By Alleen Brown
By Maggie LaMaack
By CP Staff
By Jesse Marx
By Jesse Marx
By Maggie LaMaack
By Jake Rossen
Rich Scherber has seen miracles. People walk into a nondescript apartment building in south Minneapolis, he says, with drug habits, violent pasts, all sorts of "life control problems." After a year of hard work and five hours of Bible study a day they come out sober, praising the Lord, and burning to take the word to the streets. It's a vision with a future of its own--the sort of hard-ass, "values-oriented" program that, if government continues its retreat from the poor and desperate at the current pace, is likely to be the only option for many of them.
Scherber is the head of Minnesota Teen Challenge, one branch of a sprawling national organization affiliated with the Assemblies of God church. Its officials have been star witnesses at Congressional hearings; they have met with Newt Gingrich and Bob Dole. They've also had some run-ins with the law, being accused in some states of operating treatment centers without a license. But in Minnesota, Scherber says he's had nothing but glowing reviews: Politicians and city officials who've stopped by Teen Challenge are "thrilled to death with what we're doing."
Blow-dried and dressed in a grey suit that matches the color of his mustache, Scherber looks to have little in common with the people who walk into his centers, five of them altogether in a few-square-block area of south-central Minneapolis. But he's been there, he tells a suburban church audience, working up to rapid-fire delivery. "I was a flunky out of grade school, I was a flunky out of high school... I was a drug addict, I was on 15-minute intervals, I went through drug treatment as well. But there was no fire there, there was no hunger." One day, someone from the Jesus People church approached him on the street, and that night he got a machete and cut down his patch of home-grown pot plants.
He went on to graduate from North Central Bible College, then took his ministry to the Iron Range, where jobs were drying up and those who didn't leave needed a place to hope. Eventually he found his way to Minneapolis and Teen Challenge. "Don't think you've got to go to Argentina to win souls for God," he exhorts his audience amid a reluctant chorus of amens. "I tell you, we're in a hellhole right here in America." Big amens now.
The first thing to know about Teen Challenge is that it doesn't actually deal with many teens; most of its clients are men and women over 18. The average age is 24. But it was founded in 1958 by the Rev. David Wilkerson, a young Pennsylvania preacher who felt a calling to go to New York City and minister to teenage gang members. His book, The Cross and the Switchblade, became a best-seller, and from it evolved an organization that has grown to 147 centers with 2,500 beds nationwide, plus another 50 centers abroad. This year they're opening one in Mongolia and working on a "structured regional plan" for the expected growth after a few years' stagnation. "The need is getting bigger," explains Teen Challenge National President Wayne Keylon. "And the federal government is talking about cutbacks, welfare reform; it would put it back on the local communities to create programs and to deal with those problems."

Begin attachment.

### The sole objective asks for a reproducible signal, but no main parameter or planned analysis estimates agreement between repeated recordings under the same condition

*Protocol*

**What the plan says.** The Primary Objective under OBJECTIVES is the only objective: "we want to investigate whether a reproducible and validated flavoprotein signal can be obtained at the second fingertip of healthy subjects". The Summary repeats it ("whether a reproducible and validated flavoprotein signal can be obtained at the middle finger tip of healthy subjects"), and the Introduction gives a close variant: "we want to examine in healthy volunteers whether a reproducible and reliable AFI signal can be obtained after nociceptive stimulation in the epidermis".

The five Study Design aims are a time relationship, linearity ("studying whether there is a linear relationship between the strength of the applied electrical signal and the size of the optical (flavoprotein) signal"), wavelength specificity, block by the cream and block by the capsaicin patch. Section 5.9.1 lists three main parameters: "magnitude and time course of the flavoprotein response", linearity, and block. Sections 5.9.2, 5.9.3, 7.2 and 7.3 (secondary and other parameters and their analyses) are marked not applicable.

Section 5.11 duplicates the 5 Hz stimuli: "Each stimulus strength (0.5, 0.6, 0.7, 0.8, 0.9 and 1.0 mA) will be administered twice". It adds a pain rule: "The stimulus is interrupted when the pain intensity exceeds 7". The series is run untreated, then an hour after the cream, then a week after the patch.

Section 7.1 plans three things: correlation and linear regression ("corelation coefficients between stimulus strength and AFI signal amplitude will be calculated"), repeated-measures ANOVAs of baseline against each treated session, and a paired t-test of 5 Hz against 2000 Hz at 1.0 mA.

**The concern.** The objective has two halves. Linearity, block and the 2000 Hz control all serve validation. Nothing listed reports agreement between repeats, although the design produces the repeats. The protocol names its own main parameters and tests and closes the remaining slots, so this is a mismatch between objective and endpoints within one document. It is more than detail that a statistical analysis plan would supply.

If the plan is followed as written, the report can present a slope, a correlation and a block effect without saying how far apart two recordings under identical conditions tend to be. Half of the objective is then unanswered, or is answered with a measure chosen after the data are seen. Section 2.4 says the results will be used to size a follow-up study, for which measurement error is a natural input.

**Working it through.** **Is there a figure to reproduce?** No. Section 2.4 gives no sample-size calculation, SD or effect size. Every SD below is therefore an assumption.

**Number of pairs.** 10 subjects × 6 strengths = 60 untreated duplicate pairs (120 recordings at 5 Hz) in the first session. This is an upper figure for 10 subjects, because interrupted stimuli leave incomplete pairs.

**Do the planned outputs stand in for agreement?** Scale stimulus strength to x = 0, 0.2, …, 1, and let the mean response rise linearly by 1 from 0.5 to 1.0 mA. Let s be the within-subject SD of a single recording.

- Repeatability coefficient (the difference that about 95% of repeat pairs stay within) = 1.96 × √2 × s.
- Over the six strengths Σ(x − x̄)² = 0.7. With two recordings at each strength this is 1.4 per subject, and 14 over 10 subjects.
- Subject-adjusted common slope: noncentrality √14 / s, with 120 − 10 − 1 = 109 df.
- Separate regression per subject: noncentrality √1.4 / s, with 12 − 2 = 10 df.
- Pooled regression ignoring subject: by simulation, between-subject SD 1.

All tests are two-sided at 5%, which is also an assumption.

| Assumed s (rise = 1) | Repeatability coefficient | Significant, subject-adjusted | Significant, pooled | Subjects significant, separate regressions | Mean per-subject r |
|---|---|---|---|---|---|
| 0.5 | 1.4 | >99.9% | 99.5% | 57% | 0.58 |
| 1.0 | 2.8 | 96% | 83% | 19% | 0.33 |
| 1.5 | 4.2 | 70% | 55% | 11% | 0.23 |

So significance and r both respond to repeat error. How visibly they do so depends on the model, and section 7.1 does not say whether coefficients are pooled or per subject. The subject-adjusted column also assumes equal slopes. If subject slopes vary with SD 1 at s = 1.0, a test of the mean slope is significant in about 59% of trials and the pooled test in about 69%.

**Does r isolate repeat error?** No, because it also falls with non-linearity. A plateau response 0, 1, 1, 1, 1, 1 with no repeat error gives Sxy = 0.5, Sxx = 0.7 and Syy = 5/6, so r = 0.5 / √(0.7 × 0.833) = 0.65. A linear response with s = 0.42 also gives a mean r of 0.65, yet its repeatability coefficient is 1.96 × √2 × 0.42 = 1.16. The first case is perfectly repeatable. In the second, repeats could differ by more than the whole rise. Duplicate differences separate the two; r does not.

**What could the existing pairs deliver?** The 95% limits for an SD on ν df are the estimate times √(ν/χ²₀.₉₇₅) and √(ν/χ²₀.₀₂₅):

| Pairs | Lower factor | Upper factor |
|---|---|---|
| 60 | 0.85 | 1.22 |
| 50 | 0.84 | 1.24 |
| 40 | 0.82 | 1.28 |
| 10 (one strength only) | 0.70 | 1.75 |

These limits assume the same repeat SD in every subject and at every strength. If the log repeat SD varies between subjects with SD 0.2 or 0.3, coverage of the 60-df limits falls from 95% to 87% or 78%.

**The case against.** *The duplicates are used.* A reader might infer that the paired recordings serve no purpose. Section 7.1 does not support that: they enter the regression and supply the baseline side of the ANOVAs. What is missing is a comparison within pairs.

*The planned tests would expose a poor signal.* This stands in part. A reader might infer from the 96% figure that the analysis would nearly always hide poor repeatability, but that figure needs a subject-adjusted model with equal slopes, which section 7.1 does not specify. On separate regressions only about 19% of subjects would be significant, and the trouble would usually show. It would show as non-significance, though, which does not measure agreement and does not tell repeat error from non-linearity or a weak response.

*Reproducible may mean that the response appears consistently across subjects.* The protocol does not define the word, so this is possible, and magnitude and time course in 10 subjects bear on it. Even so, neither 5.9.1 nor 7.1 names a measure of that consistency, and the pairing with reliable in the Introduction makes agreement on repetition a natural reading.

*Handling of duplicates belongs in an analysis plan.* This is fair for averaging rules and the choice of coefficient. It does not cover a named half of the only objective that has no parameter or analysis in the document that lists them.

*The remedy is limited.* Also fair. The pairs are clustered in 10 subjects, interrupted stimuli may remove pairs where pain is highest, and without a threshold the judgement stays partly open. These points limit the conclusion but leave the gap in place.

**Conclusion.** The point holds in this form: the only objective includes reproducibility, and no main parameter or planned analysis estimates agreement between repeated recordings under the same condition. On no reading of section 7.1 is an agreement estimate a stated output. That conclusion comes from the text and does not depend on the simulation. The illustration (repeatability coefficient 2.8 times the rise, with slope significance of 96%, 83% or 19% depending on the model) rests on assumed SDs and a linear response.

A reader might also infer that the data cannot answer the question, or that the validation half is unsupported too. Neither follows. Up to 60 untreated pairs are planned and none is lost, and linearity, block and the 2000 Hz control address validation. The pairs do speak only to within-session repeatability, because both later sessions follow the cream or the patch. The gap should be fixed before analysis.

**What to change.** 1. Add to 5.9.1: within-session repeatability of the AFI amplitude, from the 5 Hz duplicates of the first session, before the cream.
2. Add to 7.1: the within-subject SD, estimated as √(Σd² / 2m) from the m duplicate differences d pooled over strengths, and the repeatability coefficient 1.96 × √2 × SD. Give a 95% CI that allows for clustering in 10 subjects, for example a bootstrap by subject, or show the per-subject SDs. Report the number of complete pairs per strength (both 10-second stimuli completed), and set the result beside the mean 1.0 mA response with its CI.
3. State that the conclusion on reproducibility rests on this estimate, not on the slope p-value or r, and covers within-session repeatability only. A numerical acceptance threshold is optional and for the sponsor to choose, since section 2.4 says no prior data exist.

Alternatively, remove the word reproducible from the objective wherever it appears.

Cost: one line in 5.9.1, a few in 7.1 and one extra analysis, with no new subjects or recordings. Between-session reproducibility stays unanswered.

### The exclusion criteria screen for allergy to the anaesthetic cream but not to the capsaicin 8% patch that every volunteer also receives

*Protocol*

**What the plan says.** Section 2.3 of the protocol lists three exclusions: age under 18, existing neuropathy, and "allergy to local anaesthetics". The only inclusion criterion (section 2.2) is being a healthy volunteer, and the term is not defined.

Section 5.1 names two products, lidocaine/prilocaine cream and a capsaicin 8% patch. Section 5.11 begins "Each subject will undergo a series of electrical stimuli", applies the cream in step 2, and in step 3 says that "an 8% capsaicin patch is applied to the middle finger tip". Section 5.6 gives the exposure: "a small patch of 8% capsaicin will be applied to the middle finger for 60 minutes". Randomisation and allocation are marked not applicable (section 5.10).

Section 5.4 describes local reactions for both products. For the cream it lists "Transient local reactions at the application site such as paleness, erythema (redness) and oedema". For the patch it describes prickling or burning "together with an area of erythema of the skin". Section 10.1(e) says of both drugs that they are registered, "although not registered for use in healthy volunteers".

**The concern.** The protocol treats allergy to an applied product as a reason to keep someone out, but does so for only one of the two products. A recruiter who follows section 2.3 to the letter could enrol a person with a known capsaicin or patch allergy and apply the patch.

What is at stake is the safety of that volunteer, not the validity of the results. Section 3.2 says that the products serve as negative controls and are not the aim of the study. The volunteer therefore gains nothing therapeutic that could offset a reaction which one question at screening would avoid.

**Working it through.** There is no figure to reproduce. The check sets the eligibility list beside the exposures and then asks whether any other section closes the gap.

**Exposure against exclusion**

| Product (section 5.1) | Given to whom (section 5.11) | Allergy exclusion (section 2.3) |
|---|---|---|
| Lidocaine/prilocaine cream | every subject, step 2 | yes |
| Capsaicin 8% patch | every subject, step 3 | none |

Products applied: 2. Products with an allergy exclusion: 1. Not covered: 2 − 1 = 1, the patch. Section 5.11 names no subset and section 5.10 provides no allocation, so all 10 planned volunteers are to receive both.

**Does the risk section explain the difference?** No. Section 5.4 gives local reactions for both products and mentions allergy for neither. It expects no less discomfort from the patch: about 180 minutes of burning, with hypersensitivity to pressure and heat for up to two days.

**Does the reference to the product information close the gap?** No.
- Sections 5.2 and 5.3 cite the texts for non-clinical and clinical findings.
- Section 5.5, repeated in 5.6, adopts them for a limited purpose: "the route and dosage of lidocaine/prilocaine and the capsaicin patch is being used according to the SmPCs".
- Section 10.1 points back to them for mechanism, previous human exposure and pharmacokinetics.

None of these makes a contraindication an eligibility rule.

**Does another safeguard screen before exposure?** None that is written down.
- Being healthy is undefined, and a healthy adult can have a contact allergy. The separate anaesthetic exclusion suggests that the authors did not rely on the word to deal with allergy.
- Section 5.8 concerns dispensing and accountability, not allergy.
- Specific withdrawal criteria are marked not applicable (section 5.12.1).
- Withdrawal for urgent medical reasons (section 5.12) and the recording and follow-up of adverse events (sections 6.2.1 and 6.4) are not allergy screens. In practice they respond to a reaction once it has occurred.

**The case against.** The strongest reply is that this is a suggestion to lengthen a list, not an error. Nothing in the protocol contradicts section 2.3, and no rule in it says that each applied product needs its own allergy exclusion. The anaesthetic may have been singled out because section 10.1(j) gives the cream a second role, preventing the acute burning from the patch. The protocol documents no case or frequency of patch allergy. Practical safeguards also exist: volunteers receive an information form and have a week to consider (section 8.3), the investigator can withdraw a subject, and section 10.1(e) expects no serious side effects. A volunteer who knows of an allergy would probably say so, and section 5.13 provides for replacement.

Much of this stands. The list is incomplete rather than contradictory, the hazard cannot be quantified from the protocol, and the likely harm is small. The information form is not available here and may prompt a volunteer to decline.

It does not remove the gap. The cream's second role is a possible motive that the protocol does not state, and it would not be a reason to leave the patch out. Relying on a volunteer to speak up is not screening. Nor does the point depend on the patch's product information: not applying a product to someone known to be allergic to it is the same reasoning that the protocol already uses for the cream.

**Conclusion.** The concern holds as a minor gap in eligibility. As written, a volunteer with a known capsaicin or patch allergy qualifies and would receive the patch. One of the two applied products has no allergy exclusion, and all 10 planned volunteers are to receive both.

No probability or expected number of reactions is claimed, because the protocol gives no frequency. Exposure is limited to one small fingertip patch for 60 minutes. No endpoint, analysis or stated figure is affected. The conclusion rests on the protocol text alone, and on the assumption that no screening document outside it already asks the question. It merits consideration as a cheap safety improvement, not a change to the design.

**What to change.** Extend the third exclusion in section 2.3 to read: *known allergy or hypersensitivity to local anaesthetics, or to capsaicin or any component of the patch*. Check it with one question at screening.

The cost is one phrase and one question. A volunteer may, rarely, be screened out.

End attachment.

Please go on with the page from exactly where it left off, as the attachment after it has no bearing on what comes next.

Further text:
"Those problems" include drug use, violence, and despair. Teen Challenge's literature says chemical dependency is "our main treatment focus," but clients also need help to break from "gangs, prostitution, cults, or satanism"; the program also takes in HIV-positive clients, and there's a full-fledged AIDS ministry under development.
All of these problems, explains Keylon, stem from a "profound unhappiness" caused by bad relationships including the one with God; once clients find religion, they drop "self-sinning and other-sinning" behavior. The idea bears more than superficial kinship to the Alcoholics Anonymous model with its emphasis on a higher power. But if AA is essentially a gentle, do-it-your-way approach, Teen Challenge makes serious demands on body and soul.
Though the Minnesota branch's literature promises that "tours of the facilities are available by appointment," Scherber backed out of a scheduled visit from City Pages twice. He did, however, discuss the program on the phone, alternating between suspicion ("We don't need any turdy publicity") and enthusiasm. "We believe that there is a sin problem with humanity," he explains. "That your problem has a spiritual origin. There is a heavy emphasis on Bible memorization."
There are currently 50 students in Minnesota Teen Challenge, Scherber says: "29 adult males, 14 ladies, and seven teenagers," the latter in a Christian school run out of a nearby church. A list of things to bring for the minimum one-year stay begins with "dress clothes" for church. Would-be residents pay a $100 application fee (the rest of the program is free, though the literature asks residents to turn over 75 percent of any public-assistance payments) and fill out a sheet with questions such as "Have you ever been involved in a homosexual relationship or associated activities? If yes, please explain." Entrants sign a form allowing staff to search their person, their room, and their mail, promising to have communication "with immediate family members only," and to withdraw from drugs, alcohol, tobacco, and coffee beyond a cup a day "cold turkey, aided only by prayer." Finally, they vouch that "I Am Committing Myself To This (1) Year, Deeply Christian Based Program, Without Any Form Of Coercion."